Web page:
No doubt this poetry written from the "inside," so to speak, is not so easy to follow and understand as poems which are thrown into the form of connected narrative and deal with external matters only. The reader misses his prologue. He is startled by being plunged at one in medias res. When he comes across a poem beginning thus:--
"You're my friend;
He feels inclined to cry out, "Here stop a bit: who's whose friend, and why did what Duke speak to him?" He wants a kind of "Argument," such as used to be prefixed to each book of Milton's Paradise Lost. You can see the kind of thing in any issue of these local daily papers that publish novels at the rate of a column a day. The Editor kindly inserts in front of Chapter VII a brief resume of Chapters I to VI for the benefit of the casual purchaser of an isolated copy. But with Browning, we plunge at once into Chapter VII., and we have to pick up the facts of the six lost chapters as best we can! I do not say that Browning invariably adopts the method which I have described. When he is writing a story for a child, such as The Pied Piper of Hamlin, he does not. But it is his usual method and it puzzles the uninitiated.
Now contrast Tennyson and Browning. Take any well-known poem of his; for instance, "The Revenge." The late Laureate [Tennyson] begins at the beginning:--
"At Flores in Azores Sir Richard Grenville lay,
and so on. Then there is a discussion, "Shall we fight or shall we fly?" "Then sware Lord Thomas Howard." "Then spake Sir Richard Grenville." And then the men of Bideford in Devon are carried on board "very carefully and slow" while Lord Howard sails away,
"with five ships of war that day
Each step in the story is described in strict sequence, just as it occurred, just as though an accurate reporter had been present and had taken down exactly what everybody said and did. For, mark you, no hint is given us as to what anybody thought, except in so far as we gather it from what they said and did. That is just like real life. The master gunner may have thought that it was very foolish of Sir Richard to order him to blow up the ship. No doubt some mournful recollection of his wife and babes at home passed through the gunner's mind. But we are not allowed to learn his thoughts. The poets only tells us that "the gunner said, 'Ay! Ay!'" And this again is just like real life. If you or I had been on the deck of "The Revenge," pulling his forelock, and all we should have, hard would have been the words, "Ay, Ay."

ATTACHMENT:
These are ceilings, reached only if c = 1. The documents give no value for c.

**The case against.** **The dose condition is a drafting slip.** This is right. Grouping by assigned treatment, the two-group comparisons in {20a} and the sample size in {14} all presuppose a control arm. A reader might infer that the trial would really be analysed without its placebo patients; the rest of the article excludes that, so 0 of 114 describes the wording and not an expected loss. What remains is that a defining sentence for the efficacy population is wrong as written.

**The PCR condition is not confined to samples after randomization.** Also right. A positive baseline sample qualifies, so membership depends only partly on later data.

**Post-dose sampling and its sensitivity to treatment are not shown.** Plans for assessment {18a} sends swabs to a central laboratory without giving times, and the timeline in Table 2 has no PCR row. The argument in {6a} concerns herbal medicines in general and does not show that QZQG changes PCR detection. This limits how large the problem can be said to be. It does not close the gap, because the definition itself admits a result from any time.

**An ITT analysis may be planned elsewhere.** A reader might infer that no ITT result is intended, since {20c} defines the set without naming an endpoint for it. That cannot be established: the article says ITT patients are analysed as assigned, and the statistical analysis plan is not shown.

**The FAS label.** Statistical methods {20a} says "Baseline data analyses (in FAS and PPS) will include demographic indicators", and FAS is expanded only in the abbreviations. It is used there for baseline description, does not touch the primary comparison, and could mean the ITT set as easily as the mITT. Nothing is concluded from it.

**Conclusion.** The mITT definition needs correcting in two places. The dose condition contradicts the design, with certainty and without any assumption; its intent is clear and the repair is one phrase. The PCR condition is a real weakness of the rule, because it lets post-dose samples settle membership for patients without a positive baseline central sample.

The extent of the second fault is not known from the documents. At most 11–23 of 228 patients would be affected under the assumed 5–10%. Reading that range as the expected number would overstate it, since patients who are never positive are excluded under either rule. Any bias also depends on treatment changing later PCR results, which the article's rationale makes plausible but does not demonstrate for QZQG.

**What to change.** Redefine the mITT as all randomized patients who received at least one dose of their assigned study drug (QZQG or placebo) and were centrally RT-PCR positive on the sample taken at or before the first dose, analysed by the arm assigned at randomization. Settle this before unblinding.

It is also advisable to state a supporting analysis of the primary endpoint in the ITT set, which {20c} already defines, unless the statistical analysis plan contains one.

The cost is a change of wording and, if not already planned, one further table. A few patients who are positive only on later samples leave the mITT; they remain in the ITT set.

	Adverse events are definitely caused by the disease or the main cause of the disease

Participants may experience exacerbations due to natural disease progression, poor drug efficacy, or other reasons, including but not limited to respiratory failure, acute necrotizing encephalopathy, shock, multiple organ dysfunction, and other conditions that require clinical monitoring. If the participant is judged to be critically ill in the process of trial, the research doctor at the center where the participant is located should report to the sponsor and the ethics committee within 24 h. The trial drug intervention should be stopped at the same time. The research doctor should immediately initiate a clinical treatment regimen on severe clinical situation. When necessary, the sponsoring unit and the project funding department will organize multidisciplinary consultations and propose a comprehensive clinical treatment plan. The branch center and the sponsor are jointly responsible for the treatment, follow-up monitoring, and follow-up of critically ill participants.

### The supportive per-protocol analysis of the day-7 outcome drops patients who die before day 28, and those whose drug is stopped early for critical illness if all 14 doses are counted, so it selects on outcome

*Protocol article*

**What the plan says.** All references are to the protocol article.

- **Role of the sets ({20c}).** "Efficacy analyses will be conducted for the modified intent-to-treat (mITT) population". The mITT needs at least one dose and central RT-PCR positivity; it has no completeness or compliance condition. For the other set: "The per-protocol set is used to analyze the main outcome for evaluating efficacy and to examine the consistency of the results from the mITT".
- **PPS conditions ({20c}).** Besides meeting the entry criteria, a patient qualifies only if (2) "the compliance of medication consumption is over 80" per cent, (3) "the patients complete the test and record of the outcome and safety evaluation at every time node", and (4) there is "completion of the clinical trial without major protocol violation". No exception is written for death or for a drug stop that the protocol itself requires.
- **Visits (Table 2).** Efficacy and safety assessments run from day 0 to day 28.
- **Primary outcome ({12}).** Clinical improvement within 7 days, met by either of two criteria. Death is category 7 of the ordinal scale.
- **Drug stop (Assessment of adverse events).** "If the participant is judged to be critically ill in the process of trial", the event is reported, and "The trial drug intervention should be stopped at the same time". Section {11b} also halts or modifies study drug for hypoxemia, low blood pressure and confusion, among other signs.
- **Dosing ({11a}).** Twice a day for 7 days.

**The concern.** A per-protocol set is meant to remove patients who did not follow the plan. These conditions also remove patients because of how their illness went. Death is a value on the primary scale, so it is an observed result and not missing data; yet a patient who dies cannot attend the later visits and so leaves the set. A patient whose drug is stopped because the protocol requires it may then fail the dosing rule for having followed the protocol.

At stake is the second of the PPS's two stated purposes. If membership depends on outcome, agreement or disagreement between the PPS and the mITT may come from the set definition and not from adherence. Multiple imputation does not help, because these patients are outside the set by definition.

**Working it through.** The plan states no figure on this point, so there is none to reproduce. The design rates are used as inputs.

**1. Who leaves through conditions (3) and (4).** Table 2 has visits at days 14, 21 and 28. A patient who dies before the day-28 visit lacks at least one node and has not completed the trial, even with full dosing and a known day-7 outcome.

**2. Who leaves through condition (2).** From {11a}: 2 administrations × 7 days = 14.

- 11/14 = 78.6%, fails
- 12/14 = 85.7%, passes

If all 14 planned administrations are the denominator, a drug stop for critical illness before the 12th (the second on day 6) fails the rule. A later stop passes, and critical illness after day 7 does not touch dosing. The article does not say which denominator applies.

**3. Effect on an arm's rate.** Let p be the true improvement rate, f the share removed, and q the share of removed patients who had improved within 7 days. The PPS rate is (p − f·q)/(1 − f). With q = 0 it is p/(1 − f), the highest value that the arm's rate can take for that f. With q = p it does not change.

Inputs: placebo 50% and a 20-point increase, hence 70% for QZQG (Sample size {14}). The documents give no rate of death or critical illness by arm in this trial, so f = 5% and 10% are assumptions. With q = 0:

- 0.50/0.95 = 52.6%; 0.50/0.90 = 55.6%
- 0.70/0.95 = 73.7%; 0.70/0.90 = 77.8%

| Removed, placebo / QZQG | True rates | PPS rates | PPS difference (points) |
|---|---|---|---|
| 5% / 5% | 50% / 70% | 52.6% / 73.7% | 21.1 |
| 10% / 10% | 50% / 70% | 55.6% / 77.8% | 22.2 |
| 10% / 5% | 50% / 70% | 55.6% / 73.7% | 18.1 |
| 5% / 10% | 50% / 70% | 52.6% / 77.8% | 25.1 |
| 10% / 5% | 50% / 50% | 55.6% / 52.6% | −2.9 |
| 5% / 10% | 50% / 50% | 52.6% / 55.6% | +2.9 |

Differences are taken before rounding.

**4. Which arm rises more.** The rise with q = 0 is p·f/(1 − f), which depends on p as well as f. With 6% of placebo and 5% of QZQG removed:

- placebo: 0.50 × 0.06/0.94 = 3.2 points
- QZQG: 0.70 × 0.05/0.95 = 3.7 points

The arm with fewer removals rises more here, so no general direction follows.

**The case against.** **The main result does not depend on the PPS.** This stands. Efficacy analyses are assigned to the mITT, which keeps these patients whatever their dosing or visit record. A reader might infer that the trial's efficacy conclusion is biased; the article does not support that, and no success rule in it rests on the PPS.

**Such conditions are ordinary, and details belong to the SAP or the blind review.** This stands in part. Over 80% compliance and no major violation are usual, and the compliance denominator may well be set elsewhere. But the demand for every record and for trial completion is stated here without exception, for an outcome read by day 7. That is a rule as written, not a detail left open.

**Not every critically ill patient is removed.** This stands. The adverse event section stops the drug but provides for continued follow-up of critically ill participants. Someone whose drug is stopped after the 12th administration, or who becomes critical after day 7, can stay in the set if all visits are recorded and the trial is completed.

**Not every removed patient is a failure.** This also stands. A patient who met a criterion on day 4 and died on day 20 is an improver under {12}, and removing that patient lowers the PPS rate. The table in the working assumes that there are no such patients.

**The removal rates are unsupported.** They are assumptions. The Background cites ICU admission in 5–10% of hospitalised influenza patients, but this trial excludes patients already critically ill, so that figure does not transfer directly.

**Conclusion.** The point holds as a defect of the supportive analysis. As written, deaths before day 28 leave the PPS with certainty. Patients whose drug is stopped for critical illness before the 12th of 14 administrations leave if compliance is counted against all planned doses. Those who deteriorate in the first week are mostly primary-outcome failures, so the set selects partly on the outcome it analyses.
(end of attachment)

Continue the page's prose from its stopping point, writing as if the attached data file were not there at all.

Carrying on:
But if Robert Browning had essayed to write a poem on the loss of "The Revenge," a very different method would have been employed. He would have begun at the end. We should have Sir Richard Grenville soliloquizing on board the Spanish flagship. The poem would have opened abruptly, something like this, perhaps:--
"Here I, Sir Richard Grenville, lie!
Then we should have had his views on death and eternity, frank exposition of the simple faith of an Elizabethan Puritan, intermingled with a wholesome hatred of Spain. Then his views as to the conduct of his men in surrendering the ship, contrary to his orders. These would have come in for some good round abuse. Then about the middle of the poem would come the first allusion of Lord Thomas Howard, and just before the conclusion of the poem it would be mentioned, probably, for the first time, that there had been a sea-fight of an unusual kind between one little English ship and fifty-three Spanish galleons!
Now take the poem of "Childe Roland," which is generally regarded as one of the most difficult and incomprehensible of Browning's poems. It certainly is one of the most "Browningesque" of his poems. It contains all his most striking characteristics, good and bad; and therefore serves well as an example of his peculiar style and method. One reason certainly why so many readers have found difficulty in understanding this poem is because they have not appreciated Browning's peculiar method of "getting behind the scenes," so to speak, and making the hero himself disclose his own mind. The story only leaks out incidentally, and is regarded by the poet as quite subsidiary to the development of the mental picture. And there is a second reason; because so many people, instead of honestly trying to find out for themselves what a poet means, will read books and essays in which other people no more capable than themselves state what they conceive to be the meaning of the poem. Men and women in this nineteenth century are far too fond of reading about a poem instead of studying the poem itself. To understand Browning is worth an effort; he does not "wear his heart upon his sleeve for the daws to peck at." But you must make the effort yourself. It will do you little good to have the solution pointed out to you by any lecturer or lawyer!